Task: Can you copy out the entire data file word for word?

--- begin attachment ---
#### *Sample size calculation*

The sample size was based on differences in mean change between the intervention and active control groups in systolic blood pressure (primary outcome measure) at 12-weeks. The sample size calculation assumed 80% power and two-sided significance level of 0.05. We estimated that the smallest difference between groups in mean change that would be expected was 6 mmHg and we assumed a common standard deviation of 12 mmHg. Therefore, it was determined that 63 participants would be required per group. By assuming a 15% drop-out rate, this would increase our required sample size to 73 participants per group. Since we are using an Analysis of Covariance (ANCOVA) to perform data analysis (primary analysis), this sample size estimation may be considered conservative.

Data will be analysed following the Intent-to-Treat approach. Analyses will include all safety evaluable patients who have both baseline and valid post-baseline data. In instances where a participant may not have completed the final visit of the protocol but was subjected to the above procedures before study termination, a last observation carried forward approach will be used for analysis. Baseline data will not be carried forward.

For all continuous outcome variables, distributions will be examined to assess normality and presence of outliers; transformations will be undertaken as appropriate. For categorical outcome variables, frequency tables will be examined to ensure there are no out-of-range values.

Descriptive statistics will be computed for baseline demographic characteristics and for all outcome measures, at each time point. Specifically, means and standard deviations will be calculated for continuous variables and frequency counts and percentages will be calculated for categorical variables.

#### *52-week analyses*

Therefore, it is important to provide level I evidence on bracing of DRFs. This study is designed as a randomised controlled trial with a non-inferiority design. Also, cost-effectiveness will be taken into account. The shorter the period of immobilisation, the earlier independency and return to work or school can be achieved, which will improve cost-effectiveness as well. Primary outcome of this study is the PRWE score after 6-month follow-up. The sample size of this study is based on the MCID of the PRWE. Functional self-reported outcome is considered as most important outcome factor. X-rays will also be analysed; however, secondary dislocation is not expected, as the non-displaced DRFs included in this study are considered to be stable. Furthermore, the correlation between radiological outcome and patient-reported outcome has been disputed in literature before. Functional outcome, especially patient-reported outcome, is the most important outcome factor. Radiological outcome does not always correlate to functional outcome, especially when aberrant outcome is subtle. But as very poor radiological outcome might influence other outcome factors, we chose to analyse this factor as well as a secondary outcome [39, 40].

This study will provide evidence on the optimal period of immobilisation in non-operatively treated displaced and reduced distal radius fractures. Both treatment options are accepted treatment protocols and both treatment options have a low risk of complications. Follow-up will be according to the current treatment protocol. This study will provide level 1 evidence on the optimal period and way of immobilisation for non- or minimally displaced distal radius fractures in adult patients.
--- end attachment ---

#### *Sample size calculation*

The sample size was based on differences in mean change between the intervention and active control groups in systolic blood pressure (primary outcome measure) at 12-weeks. The sample size calculation assumed 80% power and two-sided significance level of 0.05. We estimated that the smallest difference between groups in mean change that would be expected was 6 mmHg and we assumed a common standard deviation of 12 mmHg. Therefore, it was determined that 63 participants would be required per group. By assuming a 15% drop-out rate, this would increase our required sample size to 73 participants per group. Since we are using an Analysis of Covariance (ANCOVA) to perform data analysis (primary analysis), this sample size estimation may be considered conservative.

Data will be analysed following the Intent-to-Treat approach. Analyses will include all safety evaluable patients who have both baseline and valid post-baseline data. In instances where a participant may not have completed the final visit of the protocol but was subjected to the above procedures before study termination, a last observation carried forward approach will be used for analysis. Baseline data will not be carried forward.

For all continuous outcome variables, distributions will be examined to assess normality and presence of outliers; transformations will be undertaken as appropriate. For categorical outcome variables, frequency tables will be examined to ensure there are no out-of-range values.

Descriptive statistics will be computed for baseline demographic characteristics and for all outcome measures, at each time point. Specifically, means and standard deviations will be calculated for continuous variables and frequency counts and percentages will be calculated for categorical variables.

#### *52-week analyses*

Therefore, it is important to provide level I evidence on bracing of DRFs. This study is designed as a randomised controlled trial with a non-inferiority design. Also, cost-effectiveness will be taken into account. The shorter the period of immobilisation, the earlier independency and return to work or school can be achieved, which will improve cost-effectiveness as well. Primary outcome of this study is the PRWE score after 6-month follow-up. The sample size of this study is based on the MCID of the PRWE. Functional self-reported outcome is considered as most important outcome factor. X-rays will also be analysed; however, secondary dislocation is not expected, as the non-displaced DRFs included in this study are considered to be stable. Furthermore, the correlation between radiological outcome and patient-reported outcome has been disputed in literature before. Functional outcome, especially patient-reported outcome, is the most important outcome factor. Radiological outcome does not always correlate to functional outcome, especially when aberrant outcome is subtle. But as very poor radiological outcome might influence other outcome factors, we chose to analyse this factor as well as a secondary outcome [39, 40].

This study will provide evidence on the optimal period of immobilisation in non-operatively treated displaced and reduced distal radius fractures. Both treatment options are accepted treatment protocols and both treatment options have a low risk of complications. Follow-up will be according to the current treatment protocol. This study will provide level 1 evidence on the optimal period and way of immobilisation for non- or minimally displaced distal radius fractures in adult patients.